Elements of Fiction
“The challenge of making something from almost nothing is met by using the right words ‘frugally, parsimoniously.’ With the right words we can make the reader go places he could never imagine, because we have paved the way.”
Walter Mosley’s concise and entertaining primer proves the point that you can’t teach writing. You can teach the finer points of the craft and even the art of rewriting, which Mosely doesn’t shy from admitting are both hard work. But how to make “something from almost nothing” remains a mystery. How can fiction writing not be?
Mosely is the prolific author of 50 books that include the Easy Rawlins mystery series. Elements of Fiction can be looked at as a follow up to his earlier quick promise, This Year You Write Your Novel. Would that were only true. Still, he does offer a welcome voice of encouragement to writers at any stage of their career.
The book lacks a table of contents, a curious yet perhaps fitting omission given “the non-linear relationships of the elements of fiction.” Mosley gives readers a series of very short chapters of only two to four pages each that touch on topics that vex every writer. Perhaps this approach is what led him to call the book “an essay.”
Some of those topics include the structure of revelation, the blank page, context, character development, character relationships, narrative voice, physical descriptions, emotional descriptions, and describing an idea. Discussions of these can easily become abstract in the hands of lesser practitioner.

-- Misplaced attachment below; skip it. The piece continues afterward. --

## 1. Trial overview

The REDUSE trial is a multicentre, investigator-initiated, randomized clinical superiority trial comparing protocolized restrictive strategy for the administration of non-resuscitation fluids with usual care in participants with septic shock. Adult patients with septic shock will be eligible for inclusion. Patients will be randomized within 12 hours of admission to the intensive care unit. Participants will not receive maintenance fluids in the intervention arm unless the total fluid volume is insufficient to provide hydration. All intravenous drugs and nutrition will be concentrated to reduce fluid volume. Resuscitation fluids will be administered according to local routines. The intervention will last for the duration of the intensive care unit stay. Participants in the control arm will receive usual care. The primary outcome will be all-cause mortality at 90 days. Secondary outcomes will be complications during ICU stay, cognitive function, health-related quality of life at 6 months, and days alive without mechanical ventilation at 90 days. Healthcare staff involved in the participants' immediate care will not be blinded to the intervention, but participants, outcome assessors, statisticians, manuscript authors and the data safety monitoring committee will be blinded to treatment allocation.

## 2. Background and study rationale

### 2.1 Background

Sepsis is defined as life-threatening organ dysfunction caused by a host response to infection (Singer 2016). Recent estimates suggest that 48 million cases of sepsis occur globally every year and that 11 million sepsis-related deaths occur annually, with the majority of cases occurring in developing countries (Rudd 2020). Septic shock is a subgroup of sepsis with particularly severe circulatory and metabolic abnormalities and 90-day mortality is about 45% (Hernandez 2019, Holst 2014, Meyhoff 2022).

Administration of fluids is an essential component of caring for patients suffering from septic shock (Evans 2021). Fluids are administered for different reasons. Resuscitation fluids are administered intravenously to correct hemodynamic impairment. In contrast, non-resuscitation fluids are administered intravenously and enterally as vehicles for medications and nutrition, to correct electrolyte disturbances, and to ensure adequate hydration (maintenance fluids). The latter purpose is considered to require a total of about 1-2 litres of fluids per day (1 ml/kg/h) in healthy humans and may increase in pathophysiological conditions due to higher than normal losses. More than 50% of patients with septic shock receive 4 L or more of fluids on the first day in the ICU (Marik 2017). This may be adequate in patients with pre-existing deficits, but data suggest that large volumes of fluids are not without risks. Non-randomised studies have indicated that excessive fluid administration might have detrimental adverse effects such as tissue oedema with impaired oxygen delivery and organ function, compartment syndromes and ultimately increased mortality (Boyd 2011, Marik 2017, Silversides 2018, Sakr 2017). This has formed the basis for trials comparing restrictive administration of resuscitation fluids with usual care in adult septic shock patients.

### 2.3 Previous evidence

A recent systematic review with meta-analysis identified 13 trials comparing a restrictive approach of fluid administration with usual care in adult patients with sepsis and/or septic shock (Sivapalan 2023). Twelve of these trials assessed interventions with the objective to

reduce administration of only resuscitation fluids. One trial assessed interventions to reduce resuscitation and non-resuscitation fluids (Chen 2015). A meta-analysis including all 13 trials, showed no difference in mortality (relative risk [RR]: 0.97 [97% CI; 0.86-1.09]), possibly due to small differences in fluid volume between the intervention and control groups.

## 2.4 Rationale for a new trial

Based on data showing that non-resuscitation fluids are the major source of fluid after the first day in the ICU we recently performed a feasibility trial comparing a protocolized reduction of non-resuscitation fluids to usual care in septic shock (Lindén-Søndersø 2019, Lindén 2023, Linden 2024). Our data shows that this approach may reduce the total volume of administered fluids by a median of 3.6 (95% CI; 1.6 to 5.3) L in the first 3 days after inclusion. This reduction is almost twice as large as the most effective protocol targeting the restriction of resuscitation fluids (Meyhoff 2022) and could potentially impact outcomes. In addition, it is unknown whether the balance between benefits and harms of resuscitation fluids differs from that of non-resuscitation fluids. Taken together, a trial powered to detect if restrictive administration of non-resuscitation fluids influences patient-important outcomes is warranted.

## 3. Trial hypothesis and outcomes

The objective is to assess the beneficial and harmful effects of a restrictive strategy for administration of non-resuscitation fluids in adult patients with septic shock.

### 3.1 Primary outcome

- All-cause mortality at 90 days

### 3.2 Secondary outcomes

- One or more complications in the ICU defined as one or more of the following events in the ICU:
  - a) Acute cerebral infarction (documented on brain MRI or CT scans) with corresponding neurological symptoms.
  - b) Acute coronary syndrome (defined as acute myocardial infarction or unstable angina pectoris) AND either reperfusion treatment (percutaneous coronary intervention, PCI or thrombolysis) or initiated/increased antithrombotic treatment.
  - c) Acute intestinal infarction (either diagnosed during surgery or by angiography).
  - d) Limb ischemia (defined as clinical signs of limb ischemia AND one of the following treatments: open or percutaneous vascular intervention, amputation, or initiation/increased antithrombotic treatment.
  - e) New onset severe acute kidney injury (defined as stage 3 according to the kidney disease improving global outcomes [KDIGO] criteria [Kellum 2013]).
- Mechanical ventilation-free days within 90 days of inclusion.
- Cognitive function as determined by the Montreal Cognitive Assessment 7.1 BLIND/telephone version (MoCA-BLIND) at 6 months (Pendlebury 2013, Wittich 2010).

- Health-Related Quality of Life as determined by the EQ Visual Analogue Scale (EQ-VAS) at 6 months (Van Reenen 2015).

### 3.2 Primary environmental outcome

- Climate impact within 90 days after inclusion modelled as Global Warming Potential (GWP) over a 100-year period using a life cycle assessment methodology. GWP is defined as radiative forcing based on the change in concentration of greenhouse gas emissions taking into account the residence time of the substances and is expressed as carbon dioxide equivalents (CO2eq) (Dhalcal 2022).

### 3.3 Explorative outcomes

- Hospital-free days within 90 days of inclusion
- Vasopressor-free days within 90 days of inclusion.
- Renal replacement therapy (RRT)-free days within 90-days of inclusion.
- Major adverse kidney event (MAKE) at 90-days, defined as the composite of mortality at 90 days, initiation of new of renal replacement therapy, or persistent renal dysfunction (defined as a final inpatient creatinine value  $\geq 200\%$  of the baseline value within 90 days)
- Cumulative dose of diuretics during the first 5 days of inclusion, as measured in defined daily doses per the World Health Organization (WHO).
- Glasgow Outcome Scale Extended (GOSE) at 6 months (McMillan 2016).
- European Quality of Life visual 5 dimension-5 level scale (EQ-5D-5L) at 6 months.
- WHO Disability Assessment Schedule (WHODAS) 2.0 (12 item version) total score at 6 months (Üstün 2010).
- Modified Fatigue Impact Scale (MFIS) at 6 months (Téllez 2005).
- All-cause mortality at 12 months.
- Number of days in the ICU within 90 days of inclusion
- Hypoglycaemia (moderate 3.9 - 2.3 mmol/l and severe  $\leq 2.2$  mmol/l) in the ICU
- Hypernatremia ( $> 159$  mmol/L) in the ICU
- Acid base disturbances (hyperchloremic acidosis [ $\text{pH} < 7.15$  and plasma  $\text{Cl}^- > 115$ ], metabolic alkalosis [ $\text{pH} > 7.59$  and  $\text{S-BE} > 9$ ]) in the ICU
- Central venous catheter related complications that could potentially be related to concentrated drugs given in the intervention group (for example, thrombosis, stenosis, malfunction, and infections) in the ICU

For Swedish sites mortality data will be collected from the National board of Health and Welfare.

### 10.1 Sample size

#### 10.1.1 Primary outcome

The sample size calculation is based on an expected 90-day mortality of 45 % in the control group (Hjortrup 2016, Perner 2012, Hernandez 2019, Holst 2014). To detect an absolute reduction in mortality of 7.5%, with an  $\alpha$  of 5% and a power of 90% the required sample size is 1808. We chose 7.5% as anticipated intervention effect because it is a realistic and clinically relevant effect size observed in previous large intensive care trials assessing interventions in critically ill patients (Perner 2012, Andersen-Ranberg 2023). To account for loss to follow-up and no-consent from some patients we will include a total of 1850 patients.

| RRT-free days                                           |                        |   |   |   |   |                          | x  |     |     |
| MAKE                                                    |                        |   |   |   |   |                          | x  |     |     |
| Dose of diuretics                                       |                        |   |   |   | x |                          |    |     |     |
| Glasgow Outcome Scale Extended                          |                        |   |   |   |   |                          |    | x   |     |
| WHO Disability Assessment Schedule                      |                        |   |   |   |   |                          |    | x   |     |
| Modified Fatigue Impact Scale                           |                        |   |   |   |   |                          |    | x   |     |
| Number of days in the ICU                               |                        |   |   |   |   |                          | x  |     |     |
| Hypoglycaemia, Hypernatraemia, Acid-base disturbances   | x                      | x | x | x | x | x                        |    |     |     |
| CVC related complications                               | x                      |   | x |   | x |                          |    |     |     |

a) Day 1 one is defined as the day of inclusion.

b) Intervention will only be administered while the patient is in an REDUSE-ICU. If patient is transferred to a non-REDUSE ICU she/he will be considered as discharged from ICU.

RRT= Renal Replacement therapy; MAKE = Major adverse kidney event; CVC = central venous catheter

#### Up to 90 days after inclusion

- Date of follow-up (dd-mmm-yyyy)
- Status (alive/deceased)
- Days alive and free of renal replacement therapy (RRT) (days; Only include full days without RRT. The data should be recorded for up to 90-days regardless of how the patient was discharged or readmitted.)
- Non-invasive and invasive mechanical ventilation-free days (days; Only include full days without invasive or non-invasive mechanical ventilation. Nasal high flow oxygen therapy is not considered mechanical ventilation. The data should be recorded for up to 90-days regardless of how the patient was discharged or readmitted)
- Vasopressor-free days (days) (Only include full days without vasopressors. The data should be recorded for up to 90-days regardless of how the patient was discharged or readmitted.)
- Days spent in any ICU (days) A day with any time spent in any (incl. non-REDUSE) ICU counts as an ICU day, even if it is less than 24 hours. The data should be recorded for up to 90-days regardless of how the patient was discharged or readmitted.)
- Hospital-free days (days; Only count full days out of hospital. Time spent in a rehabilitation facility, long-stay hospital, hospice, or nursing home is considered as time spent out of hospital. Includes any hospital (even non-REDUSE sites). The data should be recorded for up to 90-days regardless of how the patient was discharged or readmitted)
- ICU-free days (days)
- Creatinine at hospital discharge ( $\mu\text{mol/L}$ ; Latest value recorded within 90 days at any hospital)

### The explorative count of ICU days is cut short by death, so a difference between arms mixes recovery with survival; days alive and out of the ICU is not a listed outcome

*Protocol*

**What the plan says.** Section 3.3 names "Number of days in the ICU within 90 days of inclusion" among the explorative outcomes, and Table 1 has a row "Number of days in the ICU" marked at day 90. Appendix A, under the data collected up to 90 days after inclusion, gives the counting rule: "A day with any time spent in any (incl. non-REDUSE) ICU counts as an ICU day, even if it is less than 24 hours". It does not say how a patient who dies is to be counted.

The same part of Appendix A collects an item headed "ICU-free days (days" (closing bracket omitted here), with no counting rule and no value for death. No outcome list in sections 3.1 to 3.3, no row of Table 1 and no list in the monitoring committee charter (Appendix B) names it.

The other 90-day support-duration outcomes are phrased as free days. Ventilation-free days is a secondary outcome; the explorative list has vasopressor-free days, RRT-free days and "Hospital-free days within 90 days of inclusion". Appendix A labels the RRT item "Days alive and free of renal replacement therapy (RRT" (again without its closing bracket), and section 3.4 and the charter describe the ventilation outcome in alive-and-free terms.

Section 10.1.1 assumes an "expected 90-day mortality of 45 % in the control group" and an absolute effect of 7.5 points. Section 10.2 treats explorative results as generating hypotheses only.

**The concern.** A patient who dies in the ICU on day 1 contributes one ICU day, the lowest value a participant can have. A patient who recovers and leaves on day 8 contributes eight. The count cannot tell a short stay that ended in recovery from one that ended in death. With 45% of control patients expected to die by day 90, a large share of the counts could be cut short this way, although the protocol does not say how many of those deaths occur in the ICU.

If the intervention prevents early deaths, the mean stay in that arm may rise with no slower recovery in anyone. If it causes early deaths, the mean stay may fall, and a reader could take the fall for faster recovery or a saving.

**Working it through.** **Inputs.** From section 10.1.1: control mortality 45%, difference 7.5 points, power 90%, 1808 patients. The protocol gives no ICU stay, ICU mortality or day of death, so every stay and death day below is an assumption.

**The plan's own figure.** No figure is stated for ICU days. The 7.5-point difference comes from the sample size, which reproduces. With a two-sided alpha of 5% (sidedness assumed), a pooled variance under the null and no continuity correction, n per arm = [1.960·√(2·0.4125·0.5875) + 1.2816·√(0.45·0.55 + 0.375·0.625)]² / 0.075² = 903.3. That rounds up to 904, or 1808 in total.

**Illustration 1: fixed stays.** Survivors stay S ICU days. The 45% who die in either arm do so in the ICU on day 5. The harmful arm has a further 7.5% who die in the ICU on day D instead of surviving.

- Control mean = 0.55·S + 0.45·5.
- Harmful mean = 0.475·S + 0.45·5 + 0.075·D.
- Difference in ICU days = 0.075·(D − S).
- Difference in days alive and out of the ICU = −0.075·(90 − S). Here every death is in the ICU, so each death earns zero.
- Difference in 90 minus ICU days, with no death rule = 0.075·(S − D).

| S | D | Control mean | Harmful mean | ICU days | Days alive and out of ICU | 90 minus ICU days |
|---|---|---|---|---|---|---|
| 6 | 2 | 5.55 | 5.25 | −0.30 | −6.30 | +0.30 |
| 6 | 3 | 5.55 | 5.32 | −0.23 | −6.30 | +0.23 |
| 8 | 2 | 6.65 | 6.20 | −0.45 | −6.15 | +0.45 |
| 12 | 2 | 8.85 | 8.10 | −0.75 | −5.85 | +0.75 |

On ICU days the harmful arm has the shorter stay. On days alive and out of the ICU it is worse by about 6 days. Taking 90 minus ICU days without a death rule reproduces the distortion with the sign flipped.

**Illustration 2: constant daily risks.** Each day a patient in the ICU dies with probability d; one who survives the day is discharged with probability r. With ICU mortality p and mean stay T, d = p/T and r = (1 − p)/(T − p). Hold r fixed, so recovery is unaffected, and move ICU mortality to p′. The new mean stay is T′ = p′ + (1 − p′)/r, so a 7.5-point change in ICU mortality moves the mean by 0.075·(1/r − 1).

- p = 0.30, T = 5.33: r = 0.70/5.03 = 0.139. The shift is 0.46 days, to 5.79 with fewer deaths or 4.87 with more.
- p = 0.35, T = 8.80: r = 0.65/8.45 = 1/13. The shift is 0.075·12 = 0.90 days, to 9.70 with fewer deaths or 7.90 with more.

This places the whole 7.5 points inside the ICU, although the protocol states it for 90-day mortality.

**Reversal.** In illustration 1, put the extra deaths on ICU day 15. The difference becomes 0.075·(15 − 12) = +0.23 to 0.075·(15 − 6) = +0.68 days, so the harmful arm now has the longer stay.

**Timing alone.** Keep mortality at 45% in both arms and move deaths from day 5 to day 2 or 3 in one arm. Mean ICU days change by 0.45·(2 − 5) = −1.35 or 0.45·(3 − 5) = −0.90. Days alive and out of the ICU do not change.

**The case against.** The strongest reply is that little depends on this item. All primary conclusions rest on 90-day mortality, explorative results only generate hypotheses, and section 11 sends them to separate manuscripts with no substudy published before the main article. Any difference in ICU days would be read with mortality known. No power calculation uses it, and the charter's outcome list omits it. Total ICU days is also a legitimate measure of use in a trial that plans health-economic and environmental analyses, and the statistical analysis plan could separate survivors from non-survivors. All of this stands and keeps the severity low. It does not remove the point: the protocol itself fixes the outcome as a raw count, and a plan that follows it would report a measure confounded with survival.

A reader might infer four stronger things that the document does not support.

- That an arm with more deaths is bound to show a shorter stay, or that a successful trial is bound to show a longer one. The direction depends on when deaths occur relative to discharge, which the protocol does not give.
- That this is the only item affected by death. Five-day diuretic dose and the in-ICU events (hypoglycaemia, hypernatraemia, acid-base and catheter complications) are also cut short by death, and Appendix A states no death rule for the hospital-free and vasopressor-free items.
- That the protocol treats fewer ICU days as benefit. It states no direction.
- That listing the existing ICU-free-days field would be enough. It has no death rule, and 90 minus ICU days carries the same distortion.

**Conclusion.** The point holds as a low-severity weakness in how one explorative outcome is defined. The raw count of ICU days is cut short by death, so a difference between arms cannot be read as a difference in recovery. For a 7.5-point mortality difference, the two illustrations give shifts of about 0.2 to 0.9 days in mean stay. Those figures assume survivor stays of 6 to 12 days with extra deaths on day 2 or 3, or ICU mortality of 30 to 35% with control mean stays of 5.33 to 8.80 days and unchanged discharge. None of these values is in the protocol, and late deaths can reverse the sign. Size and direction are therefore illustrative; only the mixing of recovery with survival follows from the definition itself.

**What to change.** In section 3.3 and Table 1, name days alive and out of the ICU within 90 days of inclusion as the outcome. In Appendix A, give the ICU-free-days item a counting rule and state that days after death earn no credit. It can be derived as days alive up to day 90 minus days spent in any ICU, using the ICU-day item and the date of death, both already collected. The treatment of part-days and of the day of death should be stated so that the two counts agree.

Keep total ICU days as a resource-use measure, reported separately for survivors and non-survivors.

Mosley likens character, for example, to a journey because “every important player moves within and is transformed by the story told.” Well yes, but how do you convey that on the page? Mosely helpfully invents a romance story to show by example how characters grow, diminish, and are transformed.
The challenge of making “something from almost nothing” is met by using the right words, we learn, “frugally, parsimoniously.” With the right words we can make the reader go places he could never imagine because we have paved the way. He speaks of condensation, “a major unspoken element of fiction writing,” boiling down material to only those elements salient to the story. You have to do it all with only words and “a smattering of punctuation.” In the end, the subject is inexhaustible.
Tidbits of advice sprinkle these pages: Failure is an essential raw material from which our stories arise; the blank page is the writer’s friend; plot is the prism through which the story is revealed; readers are mainly interested in what happens next, and how does it end; a novel doesn’t happen in alphabetical order.
While rewriting is an arduous task, “the beauty is that you can go back and make the changes that will be everything you meant to say and not one word you didn’t.” Still, he makes writing sound like an occupation that isn’t for the faint of heart.
The Taking a Breather chapter near the end assures authors that “The beauty of life is in its flaws and how you deal with them. The beauty of writing is how you deal with those flaws in character and plot.” The novel will never be perfect, he says, and neither will you.
At the very end Mosely gets a bit loosey-goosey in a synesthetic barrage of emotion, poetry, and aphorisms. Fortunately, the book ends there. His purpose, he reminds us, is to show by example how deeply writer can go into their own mind. And in this, he fairly well succeeds.